US 3782996 A
Description (OCR text may contain errors)
Jan. 1,1974 J E ETAL 3,782,996
METHOD OF TREATING TACKY STRAND MATERIAL Filed April 16, 1968 2 Sheets-Sheet l FIG. 5
INVENTORS dramas QBEkUE BYROBERT SSQHAEFER Ame UEVS Jan. 1, 1974 J, c BELUE ET AL 3,782,996
METHOD or TREATING 'IACKY STRAND MA'lERlAL Filed April 16, 1968 2 Sheets-Sheet 2 F I G. 2 INVENTORS JAM ES C. BELUE BYR BERT SSwAEFER ATIERMEUS United States Patent '0 3,782,996 Patented Jan. 1, 1974 fine:
US. Cl. 117-45 6 Claims ABSTRACT OF THE DISCLOSURE Strand material of tacky disposition is treated by application of a room temperature solidified lubricant material under conditions as to yield a solid, film-like layer of the material deposited on the strand sufliciently coextensive as to avoid surface-to-surface contact whereby the continuous length of material wound on spools or the like may be withdrawn therefrom rapidly.
The present invention relates to a treatment directed to avoid problems in the handling and processing of bodies, particularly continuous lengths formed of various materials and compositions, which are for one reason or another of tacky disposition.
More particularly, the present invention relates to a continuous length of a multifilament strand which carries exteriorly and/or interiorly a vulcanizable elastomeric impregnant; which, by reason of its being vulcanizable, is quite tacky, e.g., sticky. When such a product is wound onto a given spool to form a package, repeated courses or winds tend to adhere to adjacent courses or winds whereby further processing, as by unwinding, rewinding, plying, plaiting, twisting, etc., is only accomplished with difficulty and at very low speed. It has also been found that the tacky nature or disposition of the impregnant on the wound strands leads to breakdowns and stoppages in later processing of the strand due to this phenomena.
In the past, various dry, powdery materials have been applied to the strand or yarn material in one way or another in an effort to overcome these problems. Unfortunately, these efforts have fallen short of accomplishing the desiredresults and, in some cases, without overcoming the problems at all. In the first place, the application of the powdery materials represents an inplant housekeeping problem since these known materials are so finely divided, e.g., fluffy, that they become spread all over the plant area where used and even remote areas where further processing takes place, e.g., when the strand is unreeled, releasing the fiuffy powder. Furthermore, these materials such as soap stone, talc (a magnesium silicate) etc., tend to become overly used, leading to accumulations of powder material at spaced intervals along the continuous strand. Conversely, areas are found that are not dusted with the material and therefore the tackiness problem is not solved at all but may continue to plague the use of the particular strand textile material further down the line.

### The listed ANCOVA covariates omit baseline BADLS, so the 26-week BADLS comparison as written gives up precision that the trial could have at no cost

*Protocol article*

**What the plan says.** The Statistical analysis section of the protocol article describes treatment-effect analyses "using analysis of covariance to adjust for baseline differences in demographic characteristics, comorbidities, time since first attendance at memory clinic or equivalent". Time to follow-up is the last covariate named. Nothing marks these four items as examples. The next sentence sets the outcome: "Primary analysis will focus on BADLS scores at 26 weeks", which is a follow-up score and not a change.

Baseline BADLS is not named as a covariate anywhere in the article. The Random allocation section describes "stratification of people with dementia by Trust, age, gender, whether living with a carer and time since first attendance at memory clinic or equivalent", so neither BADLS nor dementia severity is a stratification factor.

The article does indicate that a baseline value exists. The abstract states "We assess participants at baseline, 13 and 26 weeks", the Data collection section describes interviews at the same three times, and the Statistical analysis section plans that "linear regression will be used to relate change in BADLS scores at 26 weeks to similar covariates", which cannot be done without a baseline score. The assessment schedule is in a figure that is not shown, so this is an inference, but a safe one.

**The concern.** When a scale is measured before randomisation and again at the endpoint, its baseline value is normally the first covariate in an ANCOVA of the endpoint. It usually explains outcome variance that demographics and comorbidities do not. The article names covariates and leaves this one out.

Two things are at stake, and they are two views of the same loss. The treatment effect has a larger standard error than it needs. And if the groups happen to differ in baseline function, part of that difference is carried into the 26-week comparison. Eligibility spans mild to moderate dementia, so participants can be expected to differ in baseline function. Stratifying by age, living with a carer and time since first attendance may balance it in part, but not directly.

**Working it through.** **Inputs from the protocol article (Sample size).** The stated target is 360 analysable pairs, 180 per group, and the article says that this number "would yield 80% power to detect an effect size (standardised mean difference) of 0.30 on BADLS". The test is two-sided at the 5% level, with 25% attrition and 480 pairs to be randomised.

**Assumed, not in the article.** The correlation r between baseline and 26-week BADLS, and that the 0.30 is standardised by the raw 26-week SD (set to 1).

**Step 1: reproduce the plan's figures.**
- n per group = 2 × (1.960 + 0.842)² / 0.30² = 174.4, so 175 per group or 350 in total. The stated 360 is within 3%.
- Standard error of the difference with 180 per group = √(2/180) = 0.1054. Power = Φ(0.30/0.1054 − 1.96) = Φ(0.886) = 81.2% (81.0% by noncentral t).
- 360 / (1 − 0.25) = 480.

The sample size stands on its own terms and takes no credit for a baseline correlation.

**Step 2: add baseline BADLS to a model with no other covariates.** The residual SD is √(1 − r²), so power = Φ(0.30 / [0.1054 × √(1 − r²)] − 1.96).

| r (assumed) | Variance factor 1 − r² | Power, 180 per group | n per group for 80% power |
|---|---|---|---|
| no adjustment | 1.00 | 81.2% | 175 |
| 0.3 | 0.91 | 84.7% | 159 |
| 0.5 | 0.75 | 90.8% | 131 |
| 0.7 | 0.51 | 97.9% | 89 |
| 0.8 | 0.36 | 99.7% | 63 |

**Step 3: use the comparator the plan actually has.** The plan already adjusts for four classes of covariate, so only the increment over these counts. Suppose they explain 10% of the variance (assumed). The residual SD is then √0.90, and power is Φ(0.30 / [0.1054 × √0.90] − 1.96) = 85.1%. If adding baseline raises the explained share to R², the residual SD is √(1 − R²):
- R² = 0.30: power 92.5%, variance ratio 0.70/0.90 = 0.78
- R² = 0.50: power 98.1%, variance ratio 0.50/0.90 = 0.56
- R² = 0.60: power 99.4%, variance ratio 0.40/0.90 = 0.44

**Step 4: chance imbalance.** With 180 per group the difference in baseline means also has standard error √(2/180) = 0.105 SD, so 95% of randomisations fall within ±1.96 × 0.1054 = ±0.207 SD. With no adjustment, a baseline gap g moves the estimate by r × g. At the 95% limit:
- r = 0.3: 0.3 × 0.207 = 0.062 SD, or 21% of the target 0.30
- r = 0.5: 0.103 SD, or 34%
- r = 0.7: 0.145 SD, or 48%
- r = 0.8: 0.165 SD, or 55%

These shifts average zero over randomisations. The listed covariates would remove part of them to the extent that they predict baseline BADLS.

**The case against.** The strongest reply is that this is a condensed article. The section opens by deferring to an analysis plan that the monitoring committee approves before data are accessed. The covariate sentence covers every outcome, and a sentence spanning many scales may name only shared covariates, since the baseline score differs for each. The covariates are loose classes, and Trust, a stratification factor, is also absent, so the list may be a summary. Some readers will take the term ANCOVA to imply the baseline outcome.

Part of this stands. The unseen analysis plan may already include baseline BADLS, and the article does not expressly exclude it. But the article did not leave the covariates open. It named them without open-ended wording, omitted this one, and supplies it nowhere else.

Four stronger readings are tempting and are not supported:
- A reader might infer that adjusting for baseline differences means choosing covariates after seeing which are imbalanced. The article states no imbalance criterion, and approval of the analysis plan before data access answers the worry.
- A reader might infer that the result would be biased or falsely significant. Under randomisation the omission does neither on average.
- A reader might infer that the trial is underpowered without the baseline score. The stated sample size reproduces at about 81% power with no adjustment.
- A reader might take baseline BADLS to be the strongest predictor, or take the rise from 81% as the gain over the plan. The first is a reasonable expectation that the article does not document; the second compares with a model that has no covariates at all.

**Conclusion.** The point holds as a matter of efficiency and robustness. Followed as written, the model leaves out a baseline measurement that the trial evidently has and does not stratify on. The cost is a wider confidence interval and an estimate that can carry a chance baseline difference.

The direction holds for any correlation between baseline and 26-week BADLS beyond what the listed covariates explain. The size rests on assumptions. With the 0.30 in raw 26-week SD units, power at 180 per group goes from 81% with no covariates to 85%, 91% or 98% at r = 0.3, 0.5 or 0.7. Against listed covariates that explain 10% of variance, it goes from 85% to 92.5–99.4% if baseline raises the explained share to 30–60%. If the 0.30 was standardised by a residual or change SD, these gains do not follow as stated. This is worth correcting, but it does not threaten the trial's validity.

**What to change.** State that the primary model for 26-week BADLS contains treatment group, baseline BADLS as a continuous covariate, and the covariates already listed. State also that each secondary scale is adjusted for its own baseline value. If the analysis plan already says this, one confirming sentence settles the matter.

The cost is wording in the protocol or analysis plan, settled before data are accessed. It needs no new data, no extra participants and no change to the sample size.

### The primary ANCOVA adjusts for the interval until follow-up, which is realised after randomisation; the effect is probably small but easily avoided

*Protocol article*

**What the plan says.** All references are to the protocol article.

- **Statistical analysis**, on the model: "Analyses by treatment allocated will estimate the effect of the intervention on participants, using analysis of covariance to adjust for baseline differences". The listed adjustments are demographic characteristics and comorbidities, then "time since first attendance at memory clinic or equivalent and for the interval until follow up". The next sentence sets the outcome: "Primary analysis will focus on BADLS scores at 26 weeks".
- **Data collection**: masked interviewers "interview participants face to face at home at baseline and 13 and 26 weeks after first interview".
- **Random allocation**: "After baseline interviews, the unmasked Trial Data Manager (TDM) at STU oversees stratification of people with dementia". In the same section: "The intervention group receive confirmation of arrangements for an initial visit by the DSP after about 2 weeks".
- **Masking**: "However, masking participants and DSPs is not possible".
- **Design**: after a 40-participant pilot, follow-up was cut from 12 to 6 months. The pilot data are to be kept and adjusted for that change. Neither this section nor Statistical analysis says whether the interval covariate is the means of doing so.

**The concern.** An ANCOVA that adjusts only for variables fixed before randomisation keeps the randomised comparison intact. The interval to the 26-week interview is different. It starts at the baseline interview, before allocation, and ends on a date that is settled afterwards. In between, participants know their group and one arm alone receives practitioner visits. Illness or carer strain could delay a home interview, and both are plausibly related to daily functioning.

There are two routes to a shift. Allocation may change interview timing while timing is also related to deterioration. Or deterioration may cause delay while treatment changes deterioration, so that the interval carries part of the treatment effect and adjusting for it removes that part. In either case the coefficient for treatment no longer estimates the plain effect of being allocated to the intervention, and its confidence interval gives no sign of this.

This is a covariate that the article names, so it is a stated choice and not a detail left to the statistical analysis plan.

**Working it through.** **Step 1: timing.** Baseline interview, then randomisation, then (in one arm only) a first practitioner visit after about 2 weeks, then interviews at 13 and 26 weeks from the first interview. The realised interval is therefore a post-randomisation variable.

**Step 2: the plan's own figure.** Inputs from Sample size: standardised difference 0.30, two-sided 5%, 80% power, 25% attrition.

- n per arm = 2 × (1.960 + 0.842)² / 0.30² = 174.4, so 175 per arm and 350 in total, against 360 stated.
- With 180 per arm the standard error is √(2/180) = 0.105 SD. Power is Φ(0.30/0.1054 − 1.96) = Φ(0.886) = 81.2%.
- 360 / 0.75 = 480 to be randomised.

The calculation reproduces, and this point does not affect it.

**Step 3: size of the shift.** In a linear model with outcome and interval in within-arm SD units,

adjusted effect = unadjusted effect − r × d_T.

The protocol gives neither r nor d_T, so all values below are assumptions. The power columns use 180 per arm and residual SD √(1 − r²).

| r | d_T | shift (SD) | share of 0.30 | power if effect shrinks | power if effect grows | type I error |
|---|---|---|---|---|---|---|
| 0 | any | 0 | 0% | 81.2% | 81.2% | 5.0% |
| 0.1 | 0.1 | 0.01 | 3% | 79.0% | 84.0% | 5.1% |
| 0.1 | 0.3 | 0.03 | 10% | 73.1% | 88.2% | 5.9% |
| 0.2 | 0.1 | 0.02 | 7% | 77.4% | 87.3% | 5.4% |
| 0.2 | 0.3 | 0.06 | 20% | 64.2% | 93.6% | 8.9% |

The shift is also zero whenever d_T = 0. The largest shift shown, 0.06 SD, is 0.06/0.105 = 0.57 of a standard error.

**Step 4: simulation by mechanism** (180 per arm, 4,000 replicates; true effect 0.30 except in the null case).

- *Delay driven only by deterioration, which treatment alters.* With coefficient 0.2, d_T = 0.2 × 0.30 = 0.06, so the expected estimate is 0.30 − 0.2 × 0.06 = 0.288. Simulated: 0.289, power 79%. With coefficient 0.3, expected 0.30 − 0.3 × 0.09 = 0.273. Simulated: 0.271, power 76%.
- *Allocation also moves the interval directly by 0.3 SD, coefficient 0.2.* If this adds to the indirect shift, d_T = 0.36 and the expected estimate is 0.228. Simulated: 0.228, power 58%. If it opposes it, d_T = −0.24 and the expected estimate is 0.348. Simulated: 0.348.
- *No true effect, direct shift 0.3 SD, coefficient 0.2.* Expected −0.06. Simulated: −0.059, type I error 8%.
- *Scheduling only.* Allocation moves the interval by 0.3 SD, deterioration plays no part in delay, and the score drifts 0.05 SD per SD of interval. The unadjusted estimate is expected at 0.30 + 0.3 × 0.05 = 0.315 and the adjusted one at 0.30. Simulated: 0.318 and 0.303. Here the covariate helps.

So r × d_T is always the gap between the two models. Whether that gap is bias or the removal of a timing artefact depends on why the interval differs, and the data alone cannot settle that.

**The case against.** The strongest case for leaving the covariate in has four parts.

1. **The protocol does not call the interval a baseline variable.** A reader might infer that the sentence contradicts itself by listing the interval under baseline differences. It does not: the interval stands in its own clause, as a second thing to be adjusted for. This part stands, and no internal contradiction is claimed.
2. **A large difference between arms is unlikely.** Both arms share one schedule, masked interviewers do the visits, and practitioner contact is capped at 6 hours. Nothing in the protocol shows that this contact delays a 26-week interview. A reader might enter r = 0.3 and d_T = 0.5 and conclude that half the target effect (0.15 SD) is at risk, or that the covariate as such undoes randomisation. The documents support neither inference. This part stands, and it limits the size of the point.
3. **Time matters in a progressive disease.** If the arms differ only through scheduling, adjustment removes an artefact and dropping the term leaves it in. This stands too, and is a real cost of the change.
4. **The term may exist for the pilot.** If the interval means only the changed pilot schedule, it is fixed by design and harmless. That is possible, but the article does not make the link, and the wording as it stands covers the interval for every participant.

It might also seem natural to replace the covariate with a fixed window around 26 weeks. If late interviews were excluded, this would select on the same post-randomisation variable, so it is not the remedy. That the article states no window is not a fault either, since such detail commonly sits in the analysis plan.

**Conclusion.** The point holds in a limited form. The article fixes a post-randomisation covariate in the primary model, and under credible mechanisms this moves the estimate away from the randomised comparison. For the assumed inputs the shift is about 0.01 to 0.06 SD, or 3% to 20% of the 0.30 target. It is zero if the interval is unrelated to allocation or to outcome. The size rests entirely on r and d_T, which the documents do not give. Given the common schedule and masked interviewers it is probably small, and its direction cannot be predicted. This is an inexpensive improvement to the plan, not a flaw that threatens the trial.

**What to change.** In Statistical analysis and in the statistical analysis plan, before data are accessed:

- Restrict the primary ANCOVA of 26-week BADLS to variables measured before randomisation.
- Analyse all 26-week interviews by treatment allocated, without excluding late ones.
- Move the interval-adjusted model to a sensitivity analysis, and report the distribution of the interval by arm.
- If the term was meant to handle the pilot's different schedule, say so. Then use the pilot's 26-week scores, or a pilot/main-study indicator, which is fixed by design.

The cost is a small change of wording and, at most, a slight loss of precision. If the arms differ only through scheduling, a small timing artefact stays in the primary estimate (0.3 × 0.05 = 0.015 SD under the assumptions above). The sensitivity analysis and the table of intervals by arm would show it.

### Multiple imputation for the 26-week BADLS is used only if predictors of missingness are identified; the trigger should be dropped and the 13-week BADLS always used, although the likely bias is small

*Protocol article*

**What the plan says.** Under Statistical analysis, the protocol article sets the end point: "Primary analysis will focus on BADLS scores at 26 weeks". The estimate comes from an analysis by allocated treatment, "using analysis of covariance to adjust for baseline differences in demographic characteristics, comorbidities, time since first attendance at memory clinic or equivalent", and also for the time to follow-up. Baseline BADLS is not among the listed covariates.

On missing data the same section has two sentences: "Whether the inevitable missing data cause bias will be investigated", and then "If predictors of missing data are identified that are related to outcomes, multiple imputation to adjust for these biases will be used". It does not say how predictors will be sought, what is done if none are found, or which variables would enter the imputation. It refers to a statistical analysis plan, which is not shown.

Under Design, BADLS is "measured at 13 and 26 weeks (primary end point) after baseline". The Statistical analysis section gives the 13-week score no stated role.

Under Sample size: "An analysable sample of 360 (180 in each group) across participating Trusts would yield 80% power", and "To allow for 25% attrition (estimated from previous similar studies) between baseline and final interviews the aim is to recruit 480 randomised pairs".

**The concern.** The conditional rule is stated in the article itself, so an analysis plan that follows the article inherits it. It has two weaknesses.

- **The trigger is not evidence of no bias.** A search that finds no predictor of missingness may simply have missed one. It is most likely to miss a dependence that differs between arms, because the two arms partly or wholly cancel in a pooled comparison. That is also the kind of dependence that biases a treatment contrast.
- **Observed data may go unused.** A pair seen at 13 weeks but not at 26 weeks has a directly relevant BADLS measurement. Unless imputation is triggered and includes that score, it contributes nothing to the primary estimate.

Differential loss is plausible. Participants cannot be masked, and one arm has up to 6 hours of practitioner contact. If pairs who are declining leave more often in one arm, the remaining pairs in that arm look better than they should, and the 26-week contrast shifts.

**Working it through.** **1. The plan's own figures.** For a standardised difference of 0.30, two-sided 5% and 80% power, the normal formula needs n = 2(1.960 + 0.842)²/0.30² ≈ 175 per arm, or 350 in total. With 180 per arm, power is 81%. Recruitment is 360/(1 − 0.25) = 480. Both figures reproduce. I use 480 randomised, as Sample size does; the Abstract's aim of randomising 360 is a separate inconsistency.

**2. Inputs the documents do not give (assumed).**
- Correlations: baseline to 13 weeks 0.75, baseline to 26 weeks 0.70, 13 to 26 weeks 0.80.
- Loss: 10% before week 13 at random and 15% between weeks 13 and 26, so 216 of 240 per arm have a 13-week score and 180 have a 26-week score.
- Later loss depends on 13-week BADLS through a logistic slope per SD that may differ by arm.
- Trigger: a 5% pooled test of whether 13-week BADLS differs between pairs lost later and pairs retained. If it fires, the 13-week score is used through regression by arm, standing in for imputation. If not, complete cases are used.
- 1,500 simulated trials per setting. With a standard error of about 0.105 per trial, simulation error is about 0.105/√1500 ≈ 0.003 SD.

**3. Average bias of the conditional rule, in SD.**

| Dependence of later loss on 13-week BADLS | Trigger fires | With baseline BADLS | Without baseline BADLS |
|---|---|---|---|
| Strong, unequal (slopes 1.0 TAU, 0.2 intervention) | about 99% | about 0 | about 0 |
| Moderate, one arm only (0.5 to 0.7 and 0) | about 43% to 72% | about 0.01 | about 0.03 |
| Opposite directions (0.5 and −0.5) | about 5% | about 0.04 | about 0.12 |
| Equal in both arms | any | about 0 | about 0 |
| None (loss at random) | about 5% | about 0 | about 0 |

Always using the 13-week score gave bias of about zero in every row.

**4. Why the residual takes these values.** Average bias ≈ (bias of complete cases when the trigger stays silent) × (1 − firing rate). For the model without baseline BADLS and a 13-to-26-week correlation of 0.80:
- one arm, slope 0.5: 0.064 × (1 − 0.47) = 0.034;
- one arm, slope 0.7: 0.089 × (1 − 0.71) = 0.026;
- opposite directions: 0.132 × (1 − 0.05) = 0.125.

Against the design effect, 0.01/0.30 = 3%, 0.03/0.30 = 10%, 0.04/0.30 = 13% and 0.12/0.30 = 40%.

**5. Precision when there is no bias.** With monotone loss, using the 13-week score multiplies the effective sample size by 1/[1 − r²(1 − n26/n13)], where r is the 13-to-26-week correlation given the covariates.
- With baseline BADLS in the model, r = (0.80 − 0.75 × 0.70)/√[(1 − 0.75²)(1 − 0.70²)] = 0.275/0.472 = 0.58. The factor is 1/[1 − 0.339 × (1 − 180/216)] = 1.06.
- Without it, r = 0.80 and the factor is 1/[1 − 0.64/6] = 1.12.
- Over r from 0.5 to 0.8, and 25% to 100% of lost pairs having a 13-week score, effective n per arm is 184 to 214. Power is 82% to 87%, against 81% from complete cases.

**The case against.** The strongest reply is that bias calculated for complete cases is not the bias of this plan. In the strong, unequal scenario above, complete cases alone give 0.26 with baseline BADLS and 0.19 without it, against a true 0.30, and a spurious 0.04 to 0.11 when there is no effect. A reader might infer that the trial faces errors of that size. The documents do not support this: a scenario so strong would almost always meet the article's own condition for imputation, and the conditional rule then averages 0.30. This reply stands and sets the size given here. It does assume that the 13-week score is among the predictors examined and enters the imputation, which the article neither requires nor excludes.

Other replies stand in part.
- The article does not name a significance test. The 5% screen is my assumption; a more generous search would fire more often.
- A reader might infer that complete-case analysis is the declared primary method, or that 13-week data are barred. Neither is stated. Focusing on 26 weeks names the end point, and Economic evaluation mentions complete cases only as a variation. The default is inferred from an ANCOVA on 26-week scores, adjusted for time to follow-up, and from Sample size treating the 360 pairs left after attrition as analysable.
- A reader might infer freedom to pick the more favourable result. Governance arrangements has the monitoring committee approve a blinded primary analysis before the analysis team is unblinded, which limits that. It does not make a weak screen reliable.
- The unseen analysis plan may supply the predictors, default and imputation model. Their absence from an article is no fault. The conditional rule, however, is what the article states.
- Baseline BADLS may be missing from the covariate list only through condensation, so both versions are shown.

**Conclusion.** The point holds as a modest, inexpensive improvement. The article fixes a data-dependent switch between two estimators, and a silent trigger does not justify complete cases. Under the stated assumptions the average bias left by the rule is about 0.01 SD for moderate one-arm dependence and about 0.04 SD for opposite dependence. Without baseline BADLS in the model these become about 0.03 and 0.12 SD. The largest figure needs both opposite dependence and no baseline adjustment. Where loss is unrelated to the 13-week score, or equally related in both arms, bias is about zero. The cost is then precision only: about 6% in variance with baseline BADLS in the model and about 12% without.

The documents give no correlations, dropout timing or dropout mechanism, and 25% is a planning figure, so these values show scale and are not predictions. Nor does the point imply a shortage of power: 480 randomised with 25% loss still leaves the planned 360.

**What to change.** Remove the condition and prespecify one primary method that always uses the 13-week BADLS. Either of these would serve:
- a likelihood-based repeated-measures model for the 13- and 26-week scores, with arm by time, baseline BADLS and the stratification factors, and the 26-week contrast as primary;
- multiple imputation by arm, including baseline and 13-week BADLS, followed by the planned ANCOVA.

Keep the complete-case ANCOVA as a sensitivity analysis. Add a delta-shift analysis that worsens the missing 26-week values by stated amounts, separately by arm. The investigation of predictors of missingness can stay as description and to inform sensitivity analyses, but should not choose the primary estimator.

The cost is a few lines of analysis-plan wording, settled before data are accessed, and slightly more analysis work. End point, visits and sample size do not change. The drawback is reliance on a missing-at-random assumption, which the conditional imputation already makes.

The variation in the accumulation of the dusting material on the strand also leads to somewhat erratic results in the speed of processing machinery downstream. Furthermore, the variations in the amount of material on the continuous strand may and frequently does interfere with the employment of this continuous strand material in the ultimate product into which it is incorporated as an integral part.
It is also found that the employment of these dusting powders, such as talc, results in a product which is frequently unacceptable to a purchaser. Thus, the continuous strand material, bearing an elastomeric impregnant, is not always continuously processed. to an ultimate product in a given plant facility. Rather, a given textile manufacturer may sell to a customer a supply spool containing a measured amount of the continuous strand bearing an elastomeric impregnant component. If the package of strand material must contain dust and/ or a variant amount of dust, it will be appreciated that these factors can present a considerable hurdle to customer satisfaction.
With the foregoing in mind, it is an object of the present invention to provide an improved method of treatment for continuous strand material of tacky disposition; which method avoids the problems enumerated hereinabove.
It is a particular object of the present invention to provide a method of treatment which is relatively simple to accomplish, yet very expeditiously eliminates the problem of adhesion, housekeeping, poor release and consequent slow unwinding, twisting and plying.
It is a particular object of the present invention to provide a method which completely obviates the problems of repeated winds of strand material in a package adhering to itself and which at the same time does not materially alter the appearance of the package in the eyes of the consumer.
It is still another object of the present invention to provide a method of treatment which provides an extremely thin, film-like layer which is continuous along the length of the tacky strand material whereby release in unwinding is substantially uniformly instantaneous, permitting utilization of high speed machinery in the further processing of the product so treated.
It is a particular object of the present invention to provide such a method which completely eliminates the housekeeping problems normally associated with the employment of the powdery lubricant materials.
It is a principal object of the present invention to provide a package construction composed of wound strand material including a tacky elastomeric component and, in addition, a continuous layer of a room temperature solidified lubricant material located on said strand in such fashion as to be substantially coextensive with the otherwise physical contact area of the strand in its wound disposition upon the core or spool member.